FROM OUR EXPERTS
Who am I? I can barely recognize myself because the rheumatoid arthritis has severely deformed my hands, my feet and my legs. The first 50 years of my life from 1841 to 1891 must have been in another body because this one cannot even hold up my favorite pipe or roll my favorite cigarettes. This decrepit shell has really failed me now that one side is nearly completely paralyzed. The doctors say I had a stroke , but I don't know if that is right because my neck hurts me something fierce. Luckily, I am ambidextrous so that I can continue my work at creating beauty.
Although I have been offered the latest chemicals like antipyrine , I prefer not to use treatments that could interfere with my creativity. My goal is to just keep moving. So, I have taken up juggling daily to keep my arms and hands limber. I also enjoy playing billiards because I have to get into so many different poses just for a chance to beat my wife. With each bend in the knee or twist of the arm, I believe I can ma...
Hand-foot syndrome (HFS), or Palmar-Plantar Erythrodysesthesia (PPE), is a side effect of some types of chemotherapy and other medicines used to treat breast cancer. Hand-foot syndrome is a skin reaction that occurs when a small amount of the medication leaks out of capillaries (small blood vessels), usually on the palms of the hands and soles of the feet. When the medication leaks out of the capillaries, it can damage the surrounding tissues. Hand-foot syndrome can be painful and can affect your daily living.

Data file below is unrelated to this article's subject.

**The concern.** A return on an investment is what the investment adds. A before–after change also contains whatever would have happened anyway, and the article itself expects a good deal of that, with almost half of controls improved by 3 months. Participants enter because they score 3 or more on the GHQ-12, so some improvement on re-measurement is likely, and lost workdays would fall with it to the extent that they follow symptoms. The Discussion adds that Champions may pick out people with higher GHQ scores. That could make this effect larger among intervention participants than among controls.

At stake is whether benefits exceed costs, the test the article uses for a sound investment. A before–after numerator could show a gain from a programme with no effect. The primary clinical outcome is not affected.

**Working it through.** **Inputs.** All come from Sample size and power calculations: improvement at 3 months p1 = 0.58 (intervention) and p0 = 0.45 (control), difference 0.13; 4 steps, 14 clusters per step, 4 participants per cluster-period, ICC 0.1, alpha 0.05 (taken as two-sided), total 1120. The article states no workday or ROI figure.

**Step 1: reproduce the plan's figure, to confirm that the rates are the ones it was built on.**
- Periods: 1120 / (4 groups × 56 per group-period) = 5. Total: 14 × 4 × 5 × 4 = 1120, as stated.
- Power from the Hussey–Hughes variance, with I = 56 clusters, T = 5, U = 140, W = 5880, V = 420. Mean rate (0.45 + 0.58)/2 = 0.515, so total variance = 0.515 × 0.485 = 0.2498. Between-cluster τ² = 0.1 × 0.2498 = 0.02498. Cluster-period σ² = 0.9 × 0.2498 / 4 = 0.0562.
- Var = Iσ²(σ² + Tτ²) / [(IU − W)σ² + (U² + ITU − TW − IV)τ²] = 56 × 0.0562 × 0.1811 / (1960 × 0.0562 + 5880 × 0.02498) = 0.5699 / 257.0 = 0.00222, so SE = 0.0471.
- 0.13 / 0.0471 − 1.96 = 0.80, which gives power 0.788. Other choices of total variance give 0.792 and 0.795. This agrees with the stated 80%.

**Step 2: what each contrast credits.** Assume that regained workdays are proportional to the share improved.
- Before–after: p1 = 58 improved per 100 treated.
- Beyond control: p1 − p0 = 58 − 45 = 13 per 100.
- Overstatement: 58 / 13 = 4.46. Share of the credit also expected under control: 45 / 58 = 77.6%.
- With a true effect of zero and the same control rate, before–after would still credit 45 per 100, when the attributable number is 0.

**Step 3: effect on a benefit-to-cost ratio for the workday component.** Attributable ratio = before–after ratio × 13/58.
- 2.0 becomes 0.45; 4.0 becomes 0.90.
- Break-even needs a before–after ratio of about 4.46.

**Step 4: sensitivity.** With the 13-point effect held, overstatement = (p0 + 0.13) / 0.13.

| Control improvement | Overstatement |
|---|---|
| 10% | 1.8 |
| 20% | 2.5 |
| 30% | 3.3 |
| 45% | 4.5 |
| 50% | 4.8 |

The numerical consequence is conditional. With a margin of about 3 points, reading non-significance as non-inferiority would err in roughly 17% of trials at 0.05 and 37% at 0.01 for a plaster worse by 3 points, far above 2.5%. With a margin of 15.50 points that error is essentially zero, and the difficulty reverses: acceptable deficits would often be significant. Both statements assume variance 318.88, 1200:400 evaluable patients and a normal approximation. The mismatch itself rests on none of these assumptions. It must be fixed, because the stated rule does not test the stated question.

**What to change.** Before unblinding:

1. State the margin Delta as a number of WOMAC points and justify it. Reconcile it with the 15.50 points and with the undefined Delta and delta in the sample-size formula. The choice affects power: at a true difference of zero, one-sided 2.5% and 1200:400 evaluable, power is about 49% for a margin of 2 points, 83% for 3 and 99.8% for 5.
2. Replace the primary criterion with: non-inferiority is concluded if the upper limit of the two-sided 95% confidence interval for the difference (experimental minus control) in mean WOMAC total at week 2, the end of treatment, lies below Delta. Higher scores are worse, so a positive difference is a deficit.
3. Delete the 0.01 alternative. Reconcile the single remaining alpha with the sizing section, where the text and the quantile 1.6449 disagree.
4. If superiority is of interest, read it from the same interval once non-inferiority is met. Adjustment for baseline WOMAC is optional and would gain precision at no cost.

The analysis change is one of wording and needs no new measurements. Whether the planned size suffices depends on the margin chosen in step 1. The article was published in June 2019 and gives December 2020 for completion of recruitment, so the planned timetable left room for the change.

Symptoms of hand-foot syndrome include:
tingling, burning, or itching sensation
redness (resembling a sunburn)
In severe cases of hand-foot syndrome you may have:
cracked, flaking, or peeling skin
blisters, ulcers, or sores appearing on your skin
difficulty walking or using your hands
The following breast cancer medications can cause hand-foot syndrome:
Xeloda (chemical name: capecitabine)
Adrucil (chemical name: 5-f...
Researchers from Harvard Medical School got a surprise this year. They studied the use of acupuncture for the treatment of arm pain from repetitive strain injuries (RSI). The expected result was that the patients treated with acupuncture would have better outcomes than those treated with sham (placebo) acupuncture. The actual results showed that the sham acupuncture treatment reduced arm pain in patients more effectively than for those patients in the actual acupuncture group. The patients in both groups had forearm and/or hand pain for three months or more from repetitive use. Each group received eight treatments over a four-week period of time. The sham group had what looked like a real acupuncture needle. But in reality, it had a blunt (not sharp) tip. The tip of the needle touched the skin but wasn't inserted into the skin. The true acupuncture group had skin penetration with real needles. The patients did not know if they were getting true acupuncture or sham acupuncture treatments...
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